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PTSD and Responders - The Silent Partner

with Mark Lamplugh Jr.
EMA Emergency Management, EMS Emergency Medical Services, FD Fire Departments, Law Enforcement, badges article logo label

1st Responder PTSD Treatment Listing - (855) 350 - 2405

   Post-Traumatic Stress Disorder (PTSD) has been in the news frequently over the last few years, with stories typically surrounding the need to treat military personnel. PTSD can affect anyone who has suffered a traumatic event, however, and first responders see more trauma than the average person. After large traumatic events, many agencies bring in psychological help for responders, and conduct a Critical Incident Stress Debriefing. In the larger departments, a psychologist, chaplain, or other mental health resource may be available onsite. PTSD is not prevented by these stress debriefings (1), and acute mental health care, while critically important, cannot address the long- term crisis of untreated PTSD on the responder, the community, and the family. Confidential treatment is available, but PTSD must first be recognized as the issue, and the culture of the agency must encourage responders seek help.

The Silent Partner

   PTSD cannot be cured by well-meaning “pull yourself up” and “we were all sad” discussions. The symptoms may first emerge months or years after the traumatic event, and symptomatic behaviors may accumulate slowly over time. Treatment of individual symptoms may mean that PTSD is missed by providers, and if not recognized as the underlying cause of the problem, it cannot be properly treated. PTSD can act as the silent partner for a long time before the untreated responder spirals out of control. Substance abuse is often a symptom of underlying PTSD. Suicide can be the tragic result of untreated PTSD. Mark Lamplugh Jr., the founder of 1st Responder Treatment, understands the unique needs of treating first responders. Starting as a fire explorer at 15, he served in the fire service for 12 years, achieving the rank of Captain. He hails from a family of Firefighters and Police Officers, and was raised at the station.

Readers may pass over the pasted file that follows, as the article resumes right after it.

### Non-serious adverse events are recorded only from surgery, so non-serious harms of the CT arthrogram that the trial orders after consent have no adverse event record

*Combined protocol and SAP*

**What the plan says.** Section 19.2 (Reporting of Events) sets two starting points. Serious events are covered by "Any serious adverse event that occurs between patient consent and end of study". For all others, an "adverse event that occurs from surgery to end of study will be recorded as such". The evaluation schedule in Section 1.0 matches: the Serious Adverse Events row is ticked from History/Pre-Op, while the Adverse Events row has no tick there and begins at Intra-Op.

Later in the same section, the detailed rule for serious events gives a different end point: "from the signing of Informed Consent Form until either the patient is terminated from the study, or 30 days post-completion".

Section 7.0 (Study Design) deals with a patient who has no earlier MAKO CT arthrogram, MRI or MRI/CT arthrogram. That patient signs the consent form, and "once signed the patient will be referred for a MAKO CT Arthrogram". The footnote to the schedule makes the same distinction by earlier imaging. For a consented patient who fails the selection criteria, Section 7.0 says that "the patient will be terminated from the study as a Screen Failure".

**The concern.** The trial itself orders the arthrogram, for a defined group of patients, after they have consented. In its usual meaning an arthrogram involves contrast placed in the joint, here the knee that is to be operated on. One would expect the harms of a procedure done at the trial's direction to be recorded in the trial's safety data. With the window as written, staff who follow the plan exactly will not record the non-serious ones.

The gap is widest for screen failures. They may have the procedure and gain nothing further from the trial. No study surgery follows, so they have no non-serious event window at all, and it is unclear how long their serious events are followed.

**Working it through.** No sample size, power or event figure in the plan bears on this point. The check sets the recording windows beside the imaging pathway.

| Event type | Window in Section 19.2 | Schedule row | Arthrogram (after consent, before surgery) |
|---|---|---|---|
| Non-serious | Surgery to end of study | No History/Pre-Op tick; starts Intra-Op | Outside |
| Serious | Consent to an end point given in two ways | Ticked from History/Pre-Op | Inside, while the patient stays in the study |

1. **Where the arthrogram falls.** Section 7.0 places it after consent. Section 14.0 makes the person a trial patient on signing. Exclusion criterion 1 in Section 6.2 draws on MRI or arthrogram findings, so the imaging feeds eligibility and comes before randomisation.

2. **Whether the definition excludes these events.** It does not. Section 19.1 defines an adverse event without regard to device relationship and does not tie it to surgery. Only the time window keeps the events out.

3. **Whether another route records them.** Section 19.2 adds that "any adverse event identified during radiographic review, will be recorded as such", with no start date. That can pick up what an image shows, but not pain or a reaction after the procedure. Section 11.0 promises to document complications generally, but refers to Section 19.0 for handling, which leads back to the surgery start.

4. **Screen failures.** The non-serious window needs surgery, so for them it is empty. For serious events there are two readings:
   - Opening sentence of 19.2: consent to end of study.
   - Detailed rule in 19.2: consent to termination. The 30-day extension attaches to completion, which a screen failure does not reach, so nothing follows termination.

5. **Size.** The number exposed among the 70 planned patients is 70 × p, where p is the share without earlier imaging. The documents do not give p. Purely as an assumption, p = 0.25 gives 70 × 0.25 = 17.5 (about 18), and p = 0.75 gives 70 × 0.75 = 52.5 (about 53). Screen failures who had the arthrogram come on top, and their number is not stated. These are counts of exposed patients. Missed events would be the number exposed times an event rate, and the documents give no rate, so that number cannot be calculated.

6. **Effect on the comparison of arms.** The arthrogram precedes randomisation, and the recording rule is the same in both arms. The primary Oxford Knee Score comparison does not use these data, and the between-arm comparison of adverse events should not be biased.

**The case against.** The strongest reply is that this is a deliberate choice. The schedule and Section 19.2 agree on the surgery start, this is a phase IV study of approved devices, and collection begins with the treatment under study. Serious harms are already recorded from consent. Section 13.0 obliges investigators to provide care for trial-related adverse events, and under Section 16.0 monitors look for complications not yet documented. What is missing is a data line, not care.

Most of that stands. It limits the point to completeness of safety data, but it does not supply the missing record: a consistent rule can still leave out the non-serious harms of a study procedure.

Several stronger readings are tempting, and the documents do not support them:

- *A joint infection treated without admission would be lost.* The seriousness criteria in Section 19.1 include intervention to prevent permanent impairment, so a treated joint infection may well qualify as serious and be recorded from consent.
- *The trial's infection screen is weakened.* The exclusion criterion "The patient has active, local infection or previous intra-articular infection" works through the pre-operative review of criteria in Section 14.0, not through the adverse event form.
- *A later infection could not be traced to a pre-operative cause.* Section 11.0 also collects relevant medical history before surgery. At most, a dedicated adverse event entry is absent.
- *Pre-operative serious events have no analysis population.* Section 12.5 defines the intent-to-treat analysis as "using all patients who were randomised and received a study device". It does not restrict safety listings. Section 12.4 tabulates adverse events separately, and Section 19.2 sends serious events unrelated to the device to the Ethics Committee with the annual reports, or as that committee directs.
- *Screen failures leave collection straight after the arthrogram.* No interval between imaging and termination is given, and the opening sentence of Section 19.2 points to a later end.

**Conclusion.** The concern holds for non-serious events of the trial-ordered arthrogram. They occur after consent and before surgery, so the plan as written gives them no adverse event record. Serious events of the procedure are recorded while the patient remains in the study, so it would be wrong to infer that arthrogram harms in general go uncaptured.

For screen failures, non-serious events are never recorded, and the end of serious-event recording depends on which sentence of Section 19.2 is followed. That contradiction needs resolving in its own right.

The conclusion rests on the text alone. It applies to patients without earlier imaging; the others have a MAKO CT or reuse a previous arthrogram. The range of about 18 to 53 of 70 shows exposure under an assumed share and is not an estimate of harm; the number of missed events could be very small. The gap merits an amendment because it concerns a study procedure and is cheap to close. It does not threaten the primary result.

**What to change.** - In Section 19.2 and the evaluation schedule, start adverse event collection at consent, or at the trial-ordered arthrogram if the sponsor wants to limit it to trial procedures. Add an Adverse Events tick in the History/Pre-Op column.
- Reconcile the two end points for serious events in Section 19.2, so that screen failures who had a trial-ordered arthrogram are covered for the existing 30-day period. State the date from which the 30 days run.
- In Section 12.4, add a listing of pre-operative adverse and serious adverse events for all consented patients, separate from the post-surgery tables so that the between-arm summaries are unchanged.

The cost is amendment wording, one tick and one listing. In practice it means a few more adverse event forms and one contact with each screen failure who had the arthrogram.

Symptoms of PTSD

   The first thing to note is that PTSD is a disorder. It is triggered by a traumatic event, but it is an anxiety disorder. Not a moral failure or inability to cope. General symptoms include sleep problems, nightmares, flashbacks, panic attacks, or feelings of guilt, detachment, or paranoia. These symptoms may impair the responder’s ability to function in daily life. Untreated PTSD often correlates with substance abuse, as alcohol or prescription drugs become a “coping mechanism.” There are clues that a responder is suffering, but they may be ignored until an event such as a DUI arrest reveals the problem. Signs of a substance problem may differ by the type of job field the responder is a member of:

   •   LEO:   Many Law Enforcement officials are hesitant to come forward with their problem for fear of losing their jobs. The rate of suicide is somewhere between 5 to 10 times more than LODDs.

   •   Firefighters:   Firefighter substance abuse and alcoholism is a major problem in the fire service, with around 33% of the fire service suffering from some form of PTSD. Approximately 52% of PTSD sufferers will go on to have a substance abuse problem, leaving some 18% of all firefighters with some sort of addiction.

   •   EMS:   Easy access to a variety of medications can lead EMS providers to fall into the downward spiral of abuse and addiction.

   These signs of a problem should not be ignored. Many responders fear coming forward with a problem because the personal identity of the responder is tied so closely to the job. The fear of losing the job can be greater than the fear of losing their family. Volunteers who serve may be at risk; after an eight-hour fire with a fatality, they may return to the station, shower, and go to a regular job. Small and mid-sized agency personnel may feel their standing in the community would be threatened with an admission of a problem. Turning a blind eye, giving an additional day off, or rearranging shifts will NOT cure the member with PTSD, and may add to the feelings of guilt. The only course of action is to encourage treatment for PTSD.

There are Confidential Resources Available